Flight School Back Flying Despite Fraud Allegations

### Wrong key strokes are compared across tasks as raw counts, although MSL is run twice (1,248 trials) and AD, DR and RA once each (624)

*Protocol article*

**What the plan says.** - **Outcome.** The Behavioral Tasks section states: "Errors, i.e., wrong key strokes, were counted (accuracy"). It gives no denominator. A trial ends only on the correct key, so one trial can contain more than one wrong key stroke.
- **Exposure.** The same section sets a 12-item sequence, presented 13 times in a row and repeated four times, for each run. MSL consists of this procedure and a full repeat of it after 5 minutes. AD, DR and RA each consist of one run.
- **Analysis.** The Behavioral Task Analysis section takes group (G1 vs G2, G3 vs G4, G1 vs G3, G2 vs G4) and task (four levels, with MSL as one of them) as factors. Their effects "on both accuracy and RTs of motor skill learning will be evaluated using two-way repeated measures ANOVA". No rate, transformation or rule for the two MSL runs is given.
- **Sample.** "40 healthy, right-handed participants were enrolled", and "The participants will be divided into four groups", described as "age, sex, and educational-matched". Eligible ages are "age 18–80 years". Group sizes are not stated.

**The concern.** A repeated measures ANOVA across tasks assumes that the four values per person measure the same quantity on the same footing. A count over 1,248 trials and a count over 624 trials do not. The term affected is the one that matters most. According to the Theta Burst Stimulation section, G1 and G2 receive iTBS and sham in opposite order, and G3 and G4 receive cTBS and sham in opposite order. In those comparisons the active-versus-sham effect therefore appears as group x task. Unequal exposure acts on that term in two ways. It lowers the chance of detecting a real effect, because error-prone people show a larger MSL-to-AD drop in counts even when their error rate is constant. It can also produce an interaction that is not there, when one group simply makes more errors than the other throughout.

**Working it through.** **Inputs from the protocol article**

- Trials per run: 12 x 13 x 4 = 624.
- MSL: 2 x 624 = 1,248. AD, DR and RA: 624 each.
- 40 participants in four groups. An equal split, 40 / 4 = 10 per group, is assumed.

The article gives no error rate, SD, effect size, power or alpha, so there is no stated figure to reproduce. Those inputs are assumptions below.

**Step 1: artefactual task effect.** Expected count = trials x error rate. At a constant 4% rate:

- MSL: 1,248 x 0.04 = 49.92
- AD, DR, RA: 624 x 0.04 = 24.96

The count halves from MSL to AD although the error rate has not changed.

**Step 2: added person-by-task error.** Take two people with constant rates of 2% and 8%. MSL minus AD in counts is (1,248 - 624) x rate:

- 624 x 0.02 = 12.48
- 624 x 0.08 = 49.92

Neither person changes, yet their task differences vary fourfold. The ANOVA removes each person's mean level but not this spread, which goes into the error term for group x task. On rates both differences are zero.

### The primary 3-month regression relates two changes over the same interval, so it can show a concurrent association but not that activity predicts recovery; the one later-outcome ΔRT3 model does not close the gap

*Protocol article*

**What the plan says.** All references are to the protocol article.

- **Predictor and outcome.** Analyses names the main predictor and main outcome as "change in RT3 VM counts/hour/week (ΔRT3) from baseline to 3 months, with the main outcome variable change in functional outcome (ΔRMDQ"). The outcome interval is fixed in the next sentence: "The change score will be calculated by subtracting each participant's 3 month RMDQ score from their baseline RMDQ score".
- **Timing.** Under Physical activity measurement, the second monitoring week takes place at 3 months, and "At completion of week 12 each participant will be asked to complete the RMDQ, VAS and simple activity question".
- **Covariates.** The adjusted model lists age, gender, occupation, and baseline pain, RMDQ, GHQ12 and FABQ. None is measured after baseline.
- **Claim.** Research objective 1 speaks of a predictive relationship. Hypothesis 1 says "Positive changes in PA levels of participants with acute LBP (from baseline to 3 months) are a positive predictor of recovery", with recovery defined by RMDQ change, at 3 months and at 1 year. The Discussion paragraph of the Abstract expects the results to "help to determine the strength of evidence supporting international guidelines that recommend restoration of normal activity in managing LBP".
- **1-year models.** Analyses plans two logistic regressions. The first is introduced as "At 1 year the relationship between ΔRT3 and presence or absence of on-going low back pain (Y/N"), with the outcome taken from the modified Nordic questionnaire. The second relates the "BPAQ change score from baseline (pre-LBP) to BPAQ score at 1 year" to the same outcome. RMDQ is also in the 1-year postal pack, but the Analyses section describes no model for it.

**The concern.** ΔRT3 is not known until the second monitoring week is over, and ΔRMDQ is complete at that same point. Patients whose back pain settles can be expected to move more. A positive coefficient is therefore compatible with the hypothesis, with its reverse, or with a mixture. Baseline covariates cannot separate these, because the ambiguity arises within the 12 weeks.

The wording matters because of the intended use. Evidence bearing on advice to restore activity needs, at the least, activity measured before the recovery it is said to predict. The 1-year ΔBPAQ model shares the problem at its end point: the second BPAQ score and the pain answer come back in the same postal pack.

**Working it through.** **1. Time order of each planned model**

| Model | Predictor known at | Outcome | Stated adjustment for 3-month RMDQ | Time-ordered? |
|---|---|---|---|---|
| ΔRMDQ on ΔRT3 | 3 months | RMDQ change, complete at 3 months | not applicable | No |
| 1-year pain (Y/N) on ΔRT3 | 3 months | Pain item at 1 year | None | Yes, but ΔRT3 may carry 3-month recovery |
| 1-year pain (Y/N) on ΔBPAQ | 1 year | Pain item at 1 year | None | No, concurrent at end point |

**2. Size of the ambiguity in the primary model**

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An Indian newspaper says India's Minister of Civil Aviation has overruled his own department and ordered reinstatement of the operating certificate of a flight school that allegedly rubber-stamped the conversion of foreign pilot's licenses to Indian permits. According to the Sunday Express, Civil Aviation Minister Praful Patel approved the resumption of business by Carver Aviation Academy in Baramati a week after the Directorate General of Civil Aviation closed it down for allegedly fraudulently granting Indian licenses to 25 pilots who had been trained in the U.S. and Canada. India does not recognize those credentials and requires "conversion tests" before pilots holding foreign certificates are allowed to fly. The ministry alleges that, for a fee, Carver signed off on the Indian conversions without actually testing the pilots. [more] Those pilots now face the loss of their licenses and could be charged criminally. At least four Carver employees were arrested and charged for alleged financial irregularities related to the affair. Meanwhile, it's business as usual at the flight school, with lessons being conducted and aircraft in the air daily. In ordering the school's certificate reinstated, the government appeared to acknowledge the irregularities uncovered by the investigation and directs staff to “ensure a strict monitoring system to avoid recurrence of such malpractices, not only in Carver Aviation Academy, but in all other flying training institutes.”